Love is the Right Interpretation

Fred Clark has a great post up in which he talks about the necessity of love for biblical interpretation. Below, I’ll unpack a little of what I’ve been thinking about since taking in his thoughts.

First, read Fred’s post, part of which I’ve copied and posted below:

Without love, without being influenced by love, no human can ever “study the Bible and change their mind.”

If that strikes you as a radical hermeneutical claim, you’re right. But it’s also exactly what the Apostle Paul tells us in 1 Corinthians 13. That’s not just something pretty to be read at weddings or an ethical plea for everybody to be more nice. Paul is talking about epistemology — he says that without love we are incapable of knowing. Incapable of knowing God, knowing others, knowing ourselves, knowing anything. Without love, Paul says, what we think we understand or know amounts to “nothing.”

Scripture is abundantly clear that people who know God are people who love. So if you know someone who loves like Jesus, you can be sure that they “get it.” I don’t mean that they agree with you on how to interpret every hard verse of the Bible. They may get a number of issues wrong. But then, being right and avoiding being wrong is not the point of our lives. We were created to be loved by God and walk in communion with Him. If someone is doing that, then you can be sure they’re on the right track, even if their answers to creedal questions need some work*.

For me, this means two things:

First, I need to constantly be reminded that the goal of my Bible study is not to eventually think about and believe the right things. It’s not to be the smartest guy at Bible study or to win arguments with skeptics (particularly the obnoxious ones, against whom gaining a victory is so tempting). The point of the Christian life is to be like Christ. We do that by living by the Greatest Commandment.

Second, this means I can’t write off anyone who loves because they disagree with me. We may not read the Bible in the exact same way, but if they’re loving, then they’ve got the point of Scripture correctly. Love is our interpretation, if you will, and I can practice love in my life by not being so sure of myself and listening more carefully to others. (In the same way, I’d hope that someone wouldn’t completely tune me out because I affirm the theory of evolution, same-sex relationships, and the necessity of women pastors in the church.)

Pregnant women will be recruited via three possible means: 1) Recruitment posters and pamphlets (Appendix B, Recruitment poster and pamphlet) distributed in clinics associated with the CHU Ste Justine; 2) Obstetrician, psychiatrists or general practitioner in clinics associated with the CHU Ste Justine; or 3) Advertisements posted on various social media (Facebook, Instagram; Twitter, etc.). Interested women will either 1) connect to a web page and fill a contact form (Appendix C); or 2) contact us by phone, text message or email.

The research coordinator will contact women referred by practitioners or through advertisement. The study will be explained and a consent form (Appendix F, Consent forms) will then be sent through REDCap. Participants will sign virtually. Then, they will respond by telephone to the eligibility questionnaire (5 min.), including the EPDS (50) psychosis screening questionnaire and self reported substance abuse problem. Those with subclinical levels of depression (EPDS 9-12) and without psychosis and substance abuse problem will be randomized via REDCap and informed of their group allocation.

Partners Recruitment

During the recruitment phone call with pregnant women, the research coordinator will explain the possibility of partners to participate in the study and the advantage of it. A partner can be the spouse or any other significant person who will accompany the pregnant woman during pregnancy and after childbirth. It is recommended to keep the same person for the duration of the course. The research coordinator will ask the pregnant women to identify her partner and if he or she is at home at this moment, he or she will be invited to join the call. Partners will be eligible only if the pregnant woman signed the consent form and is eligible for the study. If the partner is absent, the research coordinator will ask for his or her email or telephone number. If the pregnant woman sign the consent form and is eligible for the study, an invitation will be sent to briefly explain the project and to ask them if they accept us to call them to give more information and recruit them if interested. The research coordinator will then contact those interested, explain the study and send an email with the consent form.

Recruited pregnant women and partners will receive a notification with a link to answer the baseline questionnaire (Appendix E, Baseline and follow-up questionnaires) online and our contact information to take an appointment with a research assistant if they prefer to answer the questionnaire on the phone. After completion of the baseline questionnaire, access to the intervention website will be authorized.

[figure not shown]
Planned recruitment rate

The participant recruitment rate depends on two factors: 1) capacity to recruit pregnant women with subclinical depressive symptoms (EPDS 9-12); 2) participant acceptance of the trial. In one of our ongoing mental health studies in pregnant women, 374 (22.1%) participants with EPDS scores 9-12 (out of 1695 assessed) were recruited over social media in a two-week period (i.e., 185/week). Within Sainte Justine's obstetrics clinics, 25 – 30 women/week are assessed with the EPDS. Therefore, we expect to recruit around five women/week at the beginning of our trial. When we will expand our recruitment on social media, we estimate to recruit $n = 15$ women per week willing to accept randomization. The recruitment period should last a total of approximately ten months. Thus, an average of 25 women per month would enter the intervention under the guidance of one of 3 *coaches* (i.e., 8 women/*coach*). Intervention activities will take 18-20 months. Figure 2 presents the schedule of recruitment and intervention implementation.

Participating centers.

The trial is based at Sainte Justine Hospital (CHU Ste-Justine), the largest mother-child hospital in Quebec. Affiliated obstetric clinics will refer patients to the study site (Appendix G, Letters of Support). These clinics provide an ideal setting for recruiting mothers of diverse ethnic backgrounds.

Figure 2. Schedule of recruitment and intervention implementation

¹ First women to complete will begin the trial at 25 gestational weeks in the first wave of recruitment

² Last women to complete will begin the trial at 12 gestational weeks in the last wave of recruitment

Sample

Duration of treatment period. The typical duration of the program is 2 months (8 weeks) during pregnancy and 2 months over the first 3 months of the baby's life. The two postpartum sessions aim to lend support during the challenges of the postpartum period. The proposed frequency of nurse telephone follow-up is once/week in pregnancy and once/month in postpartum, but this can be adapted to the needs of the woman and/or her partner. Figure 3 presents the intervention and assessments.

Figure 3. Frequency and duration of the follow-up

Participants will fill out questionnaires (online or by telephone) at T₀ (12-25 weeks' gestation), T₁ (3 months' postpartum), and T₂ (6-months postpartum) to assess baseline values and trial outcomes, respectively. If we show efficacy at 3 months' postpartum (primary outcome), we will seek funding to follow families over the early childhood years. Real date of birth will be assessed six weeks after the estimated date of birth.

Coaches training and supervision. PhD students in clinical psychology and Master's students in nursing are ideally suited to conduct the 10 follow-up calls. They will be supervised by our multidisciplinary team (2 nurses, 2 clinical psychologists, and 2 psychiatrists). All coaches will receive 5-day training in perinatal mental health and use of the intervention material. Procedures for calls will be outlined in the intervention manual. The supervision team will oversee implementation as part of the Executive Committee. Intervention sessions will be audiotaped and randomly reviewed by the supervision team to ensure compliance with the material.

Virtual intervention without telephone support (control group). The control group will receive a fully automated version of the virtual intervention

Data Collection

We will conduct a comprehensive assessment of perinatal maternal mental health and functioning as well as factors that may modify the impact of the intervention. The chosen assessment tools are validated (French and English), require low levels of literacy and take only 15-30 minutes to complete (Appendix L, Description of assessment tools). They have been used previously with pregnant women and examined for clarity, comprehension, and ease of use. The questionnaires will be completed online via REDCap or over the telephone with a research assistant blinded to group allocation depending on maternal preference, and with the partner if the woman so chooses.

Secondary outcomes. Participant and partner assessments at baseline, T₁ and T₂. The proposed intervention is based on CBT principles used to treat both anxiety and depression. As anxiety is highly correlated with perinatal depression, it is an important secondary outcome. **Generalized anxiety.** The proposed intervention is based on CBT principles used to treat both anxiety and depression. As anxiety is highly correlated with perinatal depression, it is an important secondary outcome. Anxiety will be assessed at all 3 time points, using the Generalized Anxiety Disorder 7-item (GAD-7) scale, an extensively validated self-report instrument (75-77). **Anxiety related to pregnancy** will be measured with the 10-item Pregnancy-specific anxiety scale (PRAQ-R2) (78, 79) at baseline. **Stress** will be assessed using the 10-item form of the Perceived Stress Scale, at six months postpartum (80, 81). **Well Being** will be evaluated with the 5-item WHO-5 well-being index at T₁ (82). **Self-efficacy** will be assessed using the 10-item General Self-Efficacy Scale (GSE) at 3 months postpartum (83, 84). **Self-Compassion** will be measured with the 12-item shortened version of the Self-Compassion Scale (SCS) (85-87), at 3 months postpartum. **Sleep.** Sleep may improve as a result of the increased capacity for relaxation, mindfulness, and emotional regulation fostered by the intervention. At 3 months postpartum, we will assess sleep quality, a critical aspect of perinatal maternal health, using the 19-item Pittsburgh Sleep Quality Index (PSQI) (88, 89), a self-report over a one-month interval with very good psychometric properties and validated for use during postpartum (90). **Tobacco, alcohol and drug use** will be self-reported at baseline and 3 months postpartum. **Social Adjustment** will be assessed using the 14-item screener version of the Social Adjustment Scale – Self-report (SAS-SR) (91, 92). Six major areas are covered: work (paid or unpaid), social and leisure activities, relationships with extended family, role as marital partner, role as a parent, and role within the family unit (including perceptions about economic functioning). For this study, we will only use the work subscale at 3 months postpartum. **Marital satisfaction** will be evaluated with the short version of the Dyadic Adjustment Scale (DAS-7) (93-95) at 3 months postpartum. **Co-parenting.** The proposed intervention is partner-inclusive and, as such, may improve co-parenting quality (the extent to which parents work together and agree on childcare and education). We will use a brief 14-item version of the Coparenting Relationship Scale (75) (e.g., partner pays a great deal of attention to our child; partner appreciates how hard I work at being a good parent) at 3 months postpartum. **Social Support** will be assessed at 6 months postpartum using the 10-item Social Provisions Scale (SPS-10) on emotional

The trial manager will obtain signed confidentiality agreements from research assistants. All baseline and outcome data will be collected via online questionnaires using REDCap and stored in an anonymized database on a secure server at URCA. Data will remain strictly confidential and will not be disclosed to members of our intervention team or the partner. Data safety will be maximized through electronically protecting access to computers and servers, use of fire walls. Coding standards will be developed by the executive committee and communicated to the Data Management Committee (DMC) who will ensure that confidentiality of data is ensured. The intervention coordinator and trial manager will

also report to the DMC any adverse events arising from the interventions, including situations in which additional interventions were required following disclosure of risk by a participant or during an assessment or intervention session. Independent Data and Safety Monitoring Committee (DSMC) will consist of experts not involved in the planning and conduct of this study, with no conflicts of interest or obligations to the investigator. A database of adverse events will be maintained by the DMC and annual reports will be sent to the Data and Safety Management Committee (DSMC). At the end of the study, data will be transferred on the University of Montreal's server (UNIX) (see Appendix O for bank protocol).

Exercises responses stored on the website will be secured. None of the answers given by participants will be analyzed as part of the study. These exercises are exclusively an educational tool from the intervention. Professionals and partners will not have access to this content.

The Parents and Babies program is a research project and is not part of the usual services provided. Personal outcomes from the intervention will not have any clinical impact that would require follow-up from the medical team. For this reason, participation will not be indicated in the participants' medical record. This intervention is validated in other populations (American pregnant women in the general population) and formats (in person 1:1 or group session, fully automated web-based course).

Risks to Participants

What do you think of the idea that love must be our starting point in interpreting the Bible? Do you agree? Why or not why?

* This does not mean that you get to believe anything you want and there won’t be consequences.

A Brief Reflection for Easter

On Good Friday, we remembered how deep the depravity of man runs, that we could put to death someone who used his power and influence to heal the sick, rescue captives from demons, free people from poisonous religion, and announce that the kingdom of God was available for any and all who want it.

We put that Man to death.

He did nothing wrong. He did everything right. We couldn’t stand for it and wanted Him gone.

At the Resurrection, God whispered back, “Not so fast.”

This morning, we worship a God who surrendered Himself to death and returned from the grave to save what He loves–all of us.

What God Didn’t Require of Jesus (and Won’t Require of You)

Tonight is Maundy Thursday and tomorrow is Good Friday. There are always a good number of us who might confess the creeds but aren’t sure how well we agree with them. And then there’s always someone who suspects that Jesus may actually be serious and not just a figment of people’s imagination, but they’re not ready to make the leap to whatever it means to have “faith in Jesus.”

I say all this because if Jesus has shown us anything, it’s that you don’t need to have everything lined up and figured out in order to be with him. Jesus didn’t go to the cross with his chest puffed out, talking trash to his enemies. He went weeping. He begged God for another way. He even knew that angels would save him from his enemies, if he asked them to. Jesus was a wreck in the moments before his arrest and execution.

He was the Son of God who was obeying the will of his Father for the sake of the world–and he was falling apart and didn’t have it together at all.